Preserving American culture: Immigration reduction complements assimilation

Published 16 years ago -  - 16y ago 14

Melik Kaylan, writing in Opinion Journal, lamented the fact that even though America’s critics complain about our “cultural dominance,” classical American culture is in decline.

“These days,” Kaylan wrote, “American culture is all diversity. The legacy of bien-pensant intellectual support for ‘victimized’ minorities over many decades combined with the borderless nature of consumption has left no dominant American culture to speak of.” To be sure, American pop culture is alive and well. But the United States’ cultural output is more than McDonald’s, Madonna and MTV. Yet not only is that all we export to other countries, it is the cultural diet of native-born citizens living within the American mainstream.

To those with an appreciation for Mark Twain and Henry Wadsworth Longfellow, or a spiritual connection to the Christian culture of our ancestors, or simply an affinity for the familiar, the triumph of popular culture over high tradition within the United States has long been evident. At the same time, the trend of multiculturalism in American education has increasingly displaced anything in arts and letters that originated in the Western tradition. Traditionalists dating back even further than Russell Kirk have criticized the cultural impact of these changes and their meaning for who Americans are as a people, but perhaps even this does not go far enough in assessing the consequences of failing to preserve American culture.

Kaylan argues that this is a crucial area of failure in the American assimilation process: “Based on past history, Americans continue to believe that immigrants always eventually assimilate. But we forget that we no longer offer anything coherent or redemptive to assimilate to. And with access to e-mail and travel to the home country, nobody need change out of the culture he came with.” If America is going to continue to exist as a viable nation-state, it must somehow cohere, yet it is impossible for it to cohere without some common cultural identity. Combine this weakened shared identity with large-scale immigration and the bonds of national unity are frayed further. The answer, we are told, is assimilation. But assimilation into what?

Kaylan’s specific concern is attempting to promote the assimilation of those susceptible to Islamist appeals at the same time we treat higher culture to be as much of an individual preference as religion. “Islam is a venerational culture,” he wrote, “and America offers its immigrant communities no alternative culture of veneration to their own.”

This is a valid point. The irony is that these words appear on a website affiliated with the Wall Street Journal, which runs editorials more or less assuming that mass immigration from non-traditional sources is just dandy, commercialized culture suffices as a common identity, immigrants will always assimilate and that as long as everyone listens to rock music, wears jeans and eats Big Macs unity will abound.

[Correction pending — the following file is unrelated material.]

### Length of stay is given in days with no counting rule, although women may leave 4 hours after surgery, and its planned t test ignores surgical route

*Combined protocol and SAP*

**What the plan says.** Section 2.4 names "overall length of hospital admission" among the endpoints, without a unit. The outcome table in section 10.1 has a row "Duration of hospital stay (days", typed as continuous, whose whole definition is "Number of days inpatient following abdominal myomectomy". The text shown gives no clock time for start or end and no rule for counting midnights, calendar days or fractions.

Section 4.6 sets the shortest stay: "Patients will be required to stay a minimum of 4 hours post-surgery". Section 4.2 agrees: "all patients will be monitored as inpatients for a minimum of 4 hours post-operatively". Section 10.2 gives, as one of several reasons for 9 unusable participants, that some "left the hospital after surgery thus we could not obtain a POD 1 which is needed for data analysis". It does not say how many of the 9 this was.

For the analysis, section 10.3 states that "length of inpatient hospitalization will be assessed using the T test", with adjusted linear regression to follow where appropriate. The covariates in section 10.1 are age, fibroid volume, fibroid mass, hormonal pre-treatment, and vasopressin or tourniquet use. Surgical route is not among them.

Allow me to go a few steps further than Kaylan. Americans need to do more than reclaim their traditions, although this is very important. We need to reclaim our cultural self-confidence and an attachment to our national identity. Then we need to rethink our immigration policy so that we admit newcomers who reinforce rather than dilute this identity. As it will take time for us to fully recover our capacity for real assimilation, this will likely require the admission of a smaller number of immigrants.

Neoconservatives often speak of assimilation as an alternative to reducing legal immigration levels, but in fact immigration reduction complements assimilation. The historic immigration of the early 20th century was assimilated in part because of a more culturally cohesive and self-confident nation actively promoted “Americanization.” But Americanization was in no small part advanced by a 40-year-lull in immigration.

America has historically experienced intermitted immigration. Immigration waves are capped by pauses that facilitate assimilation and acculturation. During these pauses, foreign-born communities are not being reinforced and the numbers being assimilated become more manageable. These periods of minimal immigration do not happen by accident (though severe economic dislocations like the Great Depression can contribute); they are primarily the result of deliberate policy choices. The 40-year lull referenced above began with immigration restrictions adopted by Congress in 1924. Its result was the assimilation of an unprecedented immigrant wave that once seemed very alien but today is an integral part of the American nation. Can immigration reform accomplish this again?

It is becoming increasingly obvious even to Wall Street Journal conservatives that there needs to be a common culture for Americans to share and immigrants to assimilate into. The question is whether anything will be done to make it so.

Published originally at : republication allowed with this notice and hyperlink intact.”

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